The Cane Corso is a breed that has the same ancestor as the Mastiff and is closely related to the Neapolitan Mastiff. It originates from Rome, from a group of molossoid dogs. The other name for Cane Corso is Italian Mastiff. The breed was on the verge of extinction twice: the first time during World War II and the second time in the late 1900s.
These dogs are smaller in stature and more muscular than their Mastiff cousins, and their average lifespan is up to 12 years. Cane Corsos were originally used as guard and companion dogs, as well as in authorized state law enforcement agencies. Today, they are first-class family members – great with children, very loyal and active.
Cane Corsos come in two colors: black and brown and may have tiger stripes all over the body. Their ears and tail can be cropped. Ears in these dogs should be checked and cleaned regularly because they are prone to ear infections. As for combing and grooming, they are very easy to maintain because their hair is short.
Although Cane Corsos are generally healthy dogs, they can have certain health issues. Below you can see a list of health issues that are common in this breed. This doesn’t mean they will certainly occur in every Corso, but it’s important to be aware of them if you have opted for this breed.
Common Health Issues in Cane Corsos
The health issues that have been reported in Cane Corso breed over the years are:
- Orthopedic issues: hip dysplasia, elbow dysplasia, panosteitis, osteochondritis, luxating patella, cruciate ligament rupture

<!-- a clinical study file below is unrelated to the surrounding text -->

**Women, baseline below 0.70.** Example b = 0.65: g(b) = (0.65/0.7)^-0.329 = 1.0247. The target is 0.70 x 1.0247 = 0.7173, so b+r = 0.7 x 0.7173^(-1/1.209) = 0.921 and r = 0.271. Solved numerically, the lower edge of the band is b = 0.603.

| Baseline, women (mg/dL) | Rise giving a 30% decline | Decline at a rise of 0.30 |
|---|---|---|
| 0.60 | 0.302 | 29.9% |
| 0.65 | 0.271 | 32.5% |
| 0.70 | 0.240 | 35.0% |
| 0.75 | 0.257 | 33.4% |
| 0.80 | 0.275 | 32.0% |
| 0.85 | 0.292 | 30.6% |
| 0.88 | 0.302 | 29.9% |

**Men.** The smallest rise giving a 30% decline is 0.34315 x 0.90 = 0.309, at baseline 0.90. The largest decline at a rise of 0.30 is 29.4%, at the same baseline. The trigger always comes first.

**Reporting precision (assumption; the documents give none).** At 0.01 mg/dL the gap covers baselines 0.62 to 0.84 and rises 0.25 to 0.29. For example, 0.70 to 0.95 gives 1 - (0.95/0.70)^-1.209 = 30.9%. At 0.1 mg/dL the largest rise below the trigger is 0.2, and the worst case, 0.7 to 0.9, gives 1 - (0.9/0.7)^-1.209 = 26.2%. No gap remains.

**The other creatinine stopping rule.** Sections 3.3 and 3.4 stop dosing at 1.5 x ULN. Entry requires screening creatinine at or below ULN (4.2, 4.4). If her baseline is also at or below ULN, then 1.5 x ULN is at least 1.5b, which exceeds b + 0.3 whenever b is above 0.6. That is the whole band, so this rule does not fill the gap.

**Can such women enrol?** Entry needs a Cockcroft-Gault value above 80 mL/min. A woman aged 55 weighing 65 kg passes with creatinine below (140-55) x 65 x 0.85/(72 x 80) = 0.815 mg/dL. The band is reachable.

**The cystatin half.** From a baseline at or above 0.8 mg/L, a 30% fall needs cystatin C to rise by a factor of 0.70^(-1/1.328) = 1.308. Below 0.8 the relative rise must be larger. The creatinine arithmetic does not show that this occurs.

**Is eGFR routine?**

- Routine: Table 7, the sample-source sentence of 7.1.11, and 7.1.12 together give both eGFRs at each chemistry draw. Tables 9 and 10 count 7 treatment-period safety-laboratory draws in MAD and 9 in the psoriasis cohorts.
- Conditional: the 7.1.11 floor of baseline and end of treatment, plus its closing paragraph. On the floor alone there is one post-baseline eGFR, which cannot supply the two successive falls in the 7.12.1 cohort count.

- Skin problems: allergies, demodectic mange, skin fold dermatitis, deep pyoderma, elbow hygroma, chin folliculitis
- Heart diseases: cardiomyopathy, mitral valve disease
- Eye disorders: entropion, ectropion, Cherry eye, distichiasis
- Neurological diseases: Wobbler syndrome
- Idiopathic epilepsy
- Ear infections (fungal)
- Von Willebrand’s disease
Please note that the health issues in this list aren’t ranked according to any special criteria, which means that diseases from the top of the list do not occur more often in this breed than those from the bottom of the list and vice versa. Any responsible breeder should offer you insight into certificates or tests that show that the dog is free from hereditary diseases.
Early socialization and learning obedience through training will certainly help the intelligent Cane Corso mature into a dog that you will be happy with. When it comes to the training of Cane Corso while he is still a puppy, you should be careful because the skeleton of these dogs doesn’t fully develop until they are a year and a half old and any major physical effort can lead to injury or deformity.